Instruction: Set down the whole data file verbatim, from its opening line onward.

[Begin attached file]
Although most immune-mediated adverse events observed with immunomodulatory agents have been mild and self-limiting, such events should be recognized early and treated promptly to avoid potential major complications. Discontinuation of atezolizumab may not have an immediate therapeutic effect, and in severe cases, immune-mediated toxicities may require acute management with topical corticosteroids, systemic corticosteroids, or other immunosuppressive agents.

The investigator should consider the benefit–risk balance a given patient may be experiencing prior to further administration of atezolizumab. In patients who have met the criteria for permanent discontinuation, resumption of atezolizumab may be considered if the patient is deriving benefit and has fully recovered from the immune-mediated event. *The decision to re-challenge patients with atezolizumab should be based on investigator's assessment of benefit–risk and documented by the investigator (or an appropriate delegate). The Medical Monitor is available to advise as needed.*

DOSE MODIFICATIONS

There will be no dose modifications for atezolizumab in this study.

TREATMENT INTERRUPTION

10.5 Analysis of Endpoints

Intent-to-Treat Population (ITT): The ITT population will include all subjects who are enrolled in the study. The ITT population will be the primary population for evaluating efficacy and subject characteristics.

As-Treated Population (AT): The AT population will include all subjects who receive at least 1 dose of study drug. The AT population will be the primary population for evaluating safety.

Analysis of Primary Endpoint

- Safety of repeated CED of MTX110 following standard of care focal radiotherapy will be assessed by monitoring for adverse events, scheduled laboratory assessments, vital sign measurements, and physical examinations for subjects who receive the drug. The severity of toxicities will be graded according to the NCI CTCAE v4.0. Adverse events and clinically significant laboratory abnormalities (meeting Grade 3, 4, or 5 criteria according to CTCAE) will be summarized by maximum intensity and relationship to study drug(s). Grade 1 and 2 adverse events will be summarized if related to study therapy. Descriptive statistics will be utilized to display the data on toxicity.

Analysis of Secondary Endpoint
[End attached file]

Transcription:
Although most immune-mediated adverse events observed with immunomodulatory agents have been mild and self-limiting, such events should be recognized early and treated promptly to avoid potential major complications. Discontinuation of atezolizumab may not have an immediate therapeutic effect, and in severe cases, immune-mediated toxicities may require acute management with topical corticosteroids, systemic corticosteroids, or other immunosuppressive agents.

The investigator should consider the benefit–risk balance a given patient may be experiencing prior to further administration of atezolizumab. In patients who have met the criteria for permanent discontinuation, resumption of atezolizumab may be considered if the patient is deriving benefit and has fully recovered from the immune-mediated event. *The decision to re-challenge patients with atezolizumab should be based on investigator's assessment of benefit–risk and documented by the investigator (or an appropriate delegate). The Medical Monitor is available to advise as needed.*

DOSE MODIFICATIONS

There will be no dose modifications for atezolizumab in this study.

TREATMENT INTERRUPTION

10.5 Analysis of Endpoints

Intent-to-Treat Population (ITT): The ITT population will include all subjects who are enrolled in the study. The ITT population will be the primary population for evaluating efficacy and subject characteristics.

As-Treated Population (AT): The AT population will include all subjects who receive at least 1 dose of study drug. The AT population will be the primary population for evaluating safety.

Analysis of Primary Endpoint

- Safety of repeated CED of MTX110 following standard of care focal radiotherapy will be assessed by monitoring for adverse events, scheduled laboratory assessments, vital sign measurements, and physical examinations for subjects who receive the drug. The severity of toxicities will be graded according to the NCI CTCAE v4.0. Adverse events and clinically significant laboratory abnormalities (meeting Grade 3, 4, or 5 criteria according to CTCAE) will be summarized by maximum intensity and relationship to study drug(s). Grade 1 and 2 adverse events will be summarized if related to study therapy. Descriptive statistics will be utilized to display the data on toxicity.

Analysis of Secondary Endpoint